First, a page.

Title IX of the Education Amendments of 1972 is a federal law that prohibits discrimination on the basis of sex in any federally funded education program or activity. Under Title IX, a “three-prong” test is used to determine whether a school offers comparable athletics programs for male and female students.
In other words, there are three factors that courts will consider when evaluating whether a school has effectively accommodated the athletic interests of students of both genders. If any of the three prongs are satisfied, the school has complied with this component of Title IX.
What are the three prongs?
When analyzing if a school’s athletics program is equal between the sexes, you must review three factors to determine whether the interests of female students have been adequately accommodated by the athletic opportunities are provided. Each of these factors is known as a “prong” in the three-prong test, and only one of the prongs must be satisfied to determine that a school has appropriately accommodated its students.
Prong #1 — Proportionality
The first prong in the three-prong test reviews whether the number of male and female students enrolled in the school’s athletics programs is proportional to the number of male and female students in the entire student body. So, for example, if a school’s student body is about half male and half female, but only 25% of student-athletes are female, this prong would not be satisfied.
Prong #2 — Expansion
When a school has a disproportionate number of male and female students in its sports programs, it can satisfy the second prong of the three-test instead of the first. To do so, the school must prove that it is in the process of expanding its female athletics programs to align with female students’ interests. This means that even if a school fails the first prong, it can still comply with Title IX by working towards proportional representation in its athletics program.
Prong #3 — Accommodating Interests
The third prong of the test allows schools with disproportionate athletics programs that are not being expanded to show they are complying with Title IX by proving that the existing program is accommodating student interests in athletics. In other words, if a school can show that female students are not interested in participating in an expanded athletic program, it can be found in compliance with Title IX.
What are the three components in Title IX?
The three-prong test is used to determine whether a school is effectively accommodating student interests in athletics, which is the first of three components of a school athletics program under Title IX. Unlike the three-prong test, where schools only need to satisfy one prong in order to comply, a school must comply with each of the three components of Title IX.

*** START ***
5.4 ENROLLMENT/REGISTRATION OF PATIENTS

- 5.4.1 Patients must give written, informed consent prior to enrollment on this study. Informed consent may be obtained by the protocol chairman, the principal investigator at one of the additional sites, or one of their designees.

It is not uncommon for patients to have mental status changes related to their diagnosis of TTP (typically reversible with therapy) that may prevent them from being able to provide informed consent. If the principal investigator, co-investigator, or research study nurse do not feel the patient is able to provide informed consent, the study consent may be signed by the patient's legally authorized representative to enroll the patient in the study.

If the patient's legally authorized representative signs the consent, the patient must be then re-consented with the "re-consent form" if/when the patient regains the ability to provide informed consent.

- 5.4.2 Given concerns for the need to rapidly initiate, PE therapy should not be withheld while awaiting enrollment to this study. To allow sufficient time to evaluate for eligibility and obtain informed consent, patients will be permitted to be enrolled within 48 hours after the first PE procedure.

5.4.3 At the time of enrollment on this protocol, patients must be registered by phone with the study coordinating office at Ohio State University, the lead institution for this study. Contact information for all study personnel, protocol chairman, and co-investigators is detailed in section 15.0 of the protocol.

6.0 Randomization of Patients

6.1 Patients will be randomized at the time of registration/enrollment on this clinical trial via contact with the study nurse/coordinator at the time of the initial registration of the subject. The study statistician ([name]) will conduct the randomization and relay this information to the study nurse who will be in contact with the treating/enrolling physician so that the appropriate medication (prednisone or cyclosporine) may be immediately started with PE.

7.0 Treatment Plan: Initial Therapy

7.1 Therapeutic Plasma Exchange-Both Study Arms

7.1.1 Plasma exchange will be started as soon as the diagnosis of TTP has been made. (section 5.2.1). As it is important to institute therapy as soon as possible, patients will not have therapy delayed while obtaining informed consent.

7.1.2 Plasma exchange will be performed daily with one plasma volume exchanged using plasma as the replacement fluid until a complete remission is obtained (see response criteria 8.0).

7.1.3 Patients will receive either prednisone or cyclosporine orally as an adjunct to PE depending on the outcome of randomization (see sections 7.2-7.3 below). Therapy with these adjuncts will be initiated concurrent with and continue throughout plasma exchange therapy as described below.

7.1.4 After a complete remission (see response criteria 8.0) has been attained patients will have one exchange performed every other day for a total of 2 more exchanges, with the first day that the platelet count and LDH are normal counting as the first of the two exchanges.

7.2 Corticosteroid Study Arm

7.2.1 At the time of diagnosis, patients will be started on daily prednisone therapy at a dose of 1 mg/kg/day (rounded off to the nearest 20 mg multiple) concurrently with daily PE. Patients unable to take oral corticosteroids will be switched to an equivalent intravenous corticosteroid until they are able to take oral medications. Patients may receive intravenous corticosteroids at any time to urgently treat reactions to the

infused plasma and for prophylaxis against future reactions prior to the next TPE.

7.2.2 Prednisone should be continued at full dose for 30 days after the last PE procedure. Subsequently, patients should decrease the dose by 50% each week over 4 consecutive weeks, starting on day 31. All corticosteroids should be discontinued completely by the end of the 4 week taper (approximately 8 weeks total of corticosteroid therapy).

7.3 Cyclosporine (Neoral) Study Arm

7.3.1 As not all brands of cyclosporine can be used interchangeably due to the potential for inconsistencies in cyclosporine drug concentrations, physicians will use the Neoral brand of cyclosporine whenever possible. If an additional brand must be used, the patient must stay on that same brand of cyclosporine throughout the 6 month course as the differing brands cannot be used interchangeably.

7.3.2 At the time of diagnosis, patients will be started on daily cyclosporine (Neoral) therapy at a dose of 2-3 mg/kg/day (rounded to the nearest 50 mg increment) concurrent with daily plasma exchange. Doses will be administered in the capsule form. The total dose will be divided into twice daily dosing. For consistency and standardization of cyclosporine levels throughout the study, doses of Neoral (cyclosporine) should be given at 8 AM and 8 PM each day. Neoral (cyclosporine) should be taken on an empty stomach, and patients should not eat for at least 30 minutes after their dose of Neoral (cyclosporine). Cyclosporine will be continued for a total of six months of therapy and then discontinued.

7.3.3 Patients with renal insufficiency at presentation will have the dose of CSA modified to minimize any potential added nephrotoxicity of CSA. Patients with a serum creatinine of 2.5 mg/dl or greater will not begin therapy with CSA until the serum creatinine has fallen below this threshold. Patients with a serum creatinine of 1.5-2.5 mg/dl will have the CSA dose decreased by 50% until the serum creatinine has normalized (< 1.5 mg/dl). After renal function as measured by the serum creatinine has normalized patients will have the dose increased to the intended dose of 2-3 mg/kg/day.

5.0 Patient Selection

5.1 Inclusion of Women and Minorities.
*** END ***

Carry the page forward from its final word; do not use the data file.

In addition to accommodating student interests, schools must provide proportional financial assistance to male and female teams. Schools must also offer equivalent benefits and opportunities to teams for both genders. This includes equal access to facilities; equivalent quality and quantity of uniforms, coaching, schedules, equipment, and officials; and a similar quantity of available sports and levels of competition.
What are Title IX violations?
A Title 9 violation occurs when a school that receives federal funds fails to comply with its obligation to operate its educational programs and activities without discrimination based on sex. In other words, if a school discriminates on the basis of sex, it has violated Title 9.
In addition to its duty to avoid discrimination in student athletics programs, Title IX also prohibits schools from discriminating based on gender in the following areas:
- Recruitment and admissions
- Financial aid
- Counseling programs
- Treatment of students who are pregnant or raising children
Schools must also avoid sex-based harassment, which includes sexual assault and other types of sexual violence, as well as threatening or discriminating against a student to interfere with their Title IX rights or in retaliation for reporting or complaining about a Title IX violation.
What kind of lawyer do I need to sue a school?
When suing a school for discrimination or any other cause of action, it’s essential to hire a lawyer that has experience handling education law cases. Pursuing a legal claim against a school can be complex, particularly because, under the legal doctrine of “sovereign immunity,” public schools cannot be sued unless state law allows them to be. In many cases, you may also be required to exhaust the available administrative remedies before suing a school, so you need to make sure your lawyer is knowledgeable about the education laws in your state.
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